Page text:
Can has found himself having to adapt to different positions and become a versatile player at Liverpool, following his summer move. But, where should Rodgers really play him?
Emre Can, has only recently turned 21, and following his £8million pound summer move to Liverpool from Bundesliga side Bayer Leverkusen, has found his spells in the team interesting to say the least. He has been deployed as a make-shift centre-back in a defensive three formation, as well as playing CDM and CM at times in other matches for Brendan Rodgers’ men so far this campaign.
So, where should he be used?
He has already raised comparisons to experienced German midfielder Bastian Schweinsteiger, based on the fact that he can combine attacking and defending so well, and his versatile nature means that he can play two or three different positions without looking out of place.
Liverpool’s defensive options are not that great upon first glance at the moment, meaning that Rodgers will be eager to put out his best defensive trio or quartet for every game. Lovren has been inconsistent at the best of times so far this campaign, whilst Touré is only really a squad rotation player, meaning adaptability is key. Skrtel seems to be the rock centre-back at the moment, but he himself, has some topsy-turvy times occasionally.
Can plays there when needed for the team’s benefit, but it’s not his preferred position. He is normally a CDM/CM, but you can tell that he will probably be used in this role towards the end of the season, and perhaps more often following the end of the current campaign; given the fact that Steven Gerrard will leave in May – leaving a significant gap in midfield.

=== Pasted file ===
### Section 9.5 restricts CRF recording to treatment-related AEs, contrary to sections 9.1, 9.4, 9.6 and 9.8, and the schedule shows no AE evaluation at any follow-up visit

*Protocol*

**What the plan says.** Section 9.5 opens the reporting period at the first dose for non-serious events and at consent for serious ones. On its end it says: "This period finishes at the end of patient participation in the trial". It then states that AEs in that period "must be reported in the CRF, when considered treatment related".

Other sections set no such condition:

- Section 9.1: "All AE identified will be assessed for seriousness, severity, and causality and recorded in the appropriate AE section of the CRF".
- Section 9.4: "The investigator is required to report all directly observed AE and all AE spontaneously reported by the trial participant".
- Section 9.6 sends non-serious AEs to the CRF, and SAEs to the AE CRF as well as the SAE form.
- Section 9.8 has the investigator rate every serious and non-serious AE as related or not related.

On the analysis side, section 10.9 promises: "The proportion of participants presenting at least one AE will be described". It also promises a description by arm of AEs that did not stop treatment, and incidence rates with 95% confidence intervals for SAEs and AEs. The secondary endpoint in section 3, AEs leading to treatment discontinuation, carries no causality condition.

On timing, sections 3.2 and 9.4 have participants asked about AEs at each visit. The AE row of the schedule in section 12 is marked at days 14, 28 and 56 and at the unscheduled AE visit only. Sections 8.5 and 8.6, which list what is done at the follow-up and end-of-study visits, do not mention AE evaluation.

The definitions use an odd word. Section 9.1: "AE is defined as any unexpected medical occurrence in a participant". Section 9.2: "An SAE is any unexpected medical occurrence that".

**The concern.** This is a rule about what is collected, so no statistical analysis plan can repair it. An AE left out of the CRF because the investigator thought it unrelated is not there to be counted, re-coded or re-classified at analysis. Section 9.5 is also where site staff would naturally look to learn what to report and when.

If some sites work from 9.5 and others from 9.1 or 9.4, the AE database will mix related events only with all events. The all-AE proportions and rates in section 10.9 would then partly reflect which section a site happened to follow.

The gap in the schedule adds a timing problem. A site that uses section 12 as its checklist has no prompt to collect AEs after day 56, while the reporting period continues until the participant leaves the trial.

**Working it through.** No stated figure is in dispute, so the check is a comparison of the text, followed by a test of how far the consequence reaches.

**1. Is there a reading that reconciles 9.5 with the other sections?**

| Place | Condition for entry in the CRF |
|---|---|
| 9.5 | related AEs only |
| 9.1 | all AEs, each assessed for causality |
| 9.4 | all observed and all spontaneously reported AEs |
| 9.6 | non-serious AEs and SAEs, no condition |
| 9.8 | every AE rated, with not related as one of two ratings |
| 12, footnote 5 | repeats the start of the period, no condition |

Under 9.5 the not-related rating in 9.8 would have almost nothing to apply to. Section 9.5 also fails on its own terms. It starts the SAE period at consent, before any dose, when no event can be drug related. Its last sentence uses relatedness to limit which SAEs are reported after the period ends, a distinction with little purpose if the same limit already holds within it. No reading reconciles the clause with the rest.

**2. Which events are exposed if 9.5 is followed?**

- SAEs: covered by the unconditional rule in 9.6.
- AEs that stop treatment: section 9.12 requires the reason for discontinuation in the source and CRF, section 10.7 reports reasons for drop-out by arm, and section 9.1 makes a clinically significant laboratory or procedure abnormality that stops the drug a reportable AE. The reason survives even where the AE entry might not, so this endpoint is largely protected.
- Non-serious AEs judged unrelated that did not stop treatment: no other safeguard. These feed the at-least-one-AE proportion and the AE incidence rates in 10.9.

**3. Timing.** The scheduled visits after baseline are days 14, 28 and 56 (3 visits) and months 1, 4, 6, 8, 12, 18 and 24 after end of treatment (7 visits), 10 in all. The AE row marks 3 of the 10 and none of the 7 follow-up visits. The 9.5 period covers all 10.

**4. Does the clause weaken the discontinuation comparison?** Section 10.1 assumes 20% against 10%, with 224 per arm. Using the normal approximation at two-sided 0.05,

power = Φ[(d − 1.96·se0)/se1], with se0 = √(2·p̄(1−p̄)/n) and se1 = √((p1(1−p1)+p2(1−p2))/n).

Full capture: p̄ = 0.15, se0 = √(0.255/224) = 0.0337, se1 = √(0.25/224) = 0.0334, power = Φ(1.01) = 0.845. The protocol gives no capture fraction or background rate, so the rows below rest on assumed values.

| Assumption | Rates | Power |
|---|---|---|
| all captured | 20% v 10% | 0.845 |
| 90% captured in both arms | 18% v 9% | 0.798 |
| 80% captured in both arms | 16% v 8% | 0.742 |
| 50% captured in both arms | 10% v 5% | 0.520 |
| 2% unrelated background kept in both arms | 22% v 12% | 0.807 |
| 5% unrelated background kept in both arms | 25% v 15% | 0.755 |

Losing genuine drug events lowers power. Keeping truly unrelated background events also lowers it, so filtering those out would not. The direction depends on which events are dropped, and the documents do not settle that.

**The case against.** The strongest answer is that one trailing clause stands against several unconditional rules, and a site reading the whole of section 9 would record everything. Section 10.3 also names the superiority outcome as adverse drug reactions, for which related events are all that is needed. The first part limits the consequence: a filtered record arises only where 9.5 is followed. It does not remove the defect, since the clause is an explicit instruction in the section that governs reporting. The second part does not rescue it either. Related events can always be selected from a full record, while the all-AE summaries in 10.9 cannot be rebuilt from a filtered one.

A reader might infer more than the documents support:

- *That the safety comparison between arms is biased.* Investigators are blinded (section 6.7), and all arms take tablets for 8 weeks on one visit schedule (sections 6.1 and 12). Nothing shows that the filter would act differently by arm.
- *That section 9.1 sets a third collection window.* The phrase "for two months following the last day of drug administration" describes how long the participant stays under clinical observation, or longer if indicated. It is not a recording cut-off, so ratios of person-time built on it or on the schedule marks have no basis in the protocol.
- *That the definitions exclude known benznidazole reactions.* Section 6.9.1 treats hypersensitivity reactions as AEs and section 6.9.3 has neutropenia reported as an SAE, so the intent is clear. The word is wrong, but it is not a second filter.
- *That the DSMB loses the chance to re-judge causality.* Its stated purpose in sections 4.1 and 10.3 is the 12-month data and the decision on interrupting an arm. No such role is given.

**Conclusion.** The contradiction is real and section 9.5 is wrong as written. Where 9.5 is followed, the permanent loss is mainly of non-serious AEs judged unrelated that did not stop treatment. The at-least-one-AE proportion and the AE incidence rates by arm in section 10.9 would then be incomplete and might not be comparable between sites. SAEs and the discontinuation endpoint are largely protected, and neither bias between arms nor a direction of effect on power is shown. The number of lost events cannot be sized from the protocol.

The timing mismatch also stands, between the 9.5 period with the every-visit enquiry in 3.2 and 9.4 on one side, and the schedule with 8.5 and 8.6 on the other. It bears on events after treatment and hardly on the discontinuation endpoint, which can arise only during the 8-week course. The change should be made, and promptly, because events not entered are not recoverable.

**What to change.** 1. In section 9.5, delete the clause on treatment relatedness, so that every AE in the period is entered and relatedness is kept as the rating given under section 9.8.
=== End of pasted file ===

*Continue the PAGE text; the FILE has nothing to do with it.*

Player watch: During their 1-0 win over Sunderland on Saturday, he played in two different positions during the match, and did so well and with composure. In the first-half of the game, he was part of a defensive trio which helped to snuff out any potential danger with the hosts lurking towards the box in short periods of the match.
Steven Gerrard picked up a knock and had to be replaced at half-time, so Can slotted into midfield, using the extra space to his advantage as he was a constant threat down the right-hand side of the pitch. He forced Liam Bridcutt into committing a needless foul, getting the Scottish midfielder sent off for a second yellow card, just minutes into the second 45.
He also won 100% of the duels that he got himself involved in, during the match. His passing and accuracy overall was over 90%, whilst he was a constant danger attacking-wise as he always looked to slot through Fabio Borini on the ball in the box; although the Italian’s finishing was not up to par.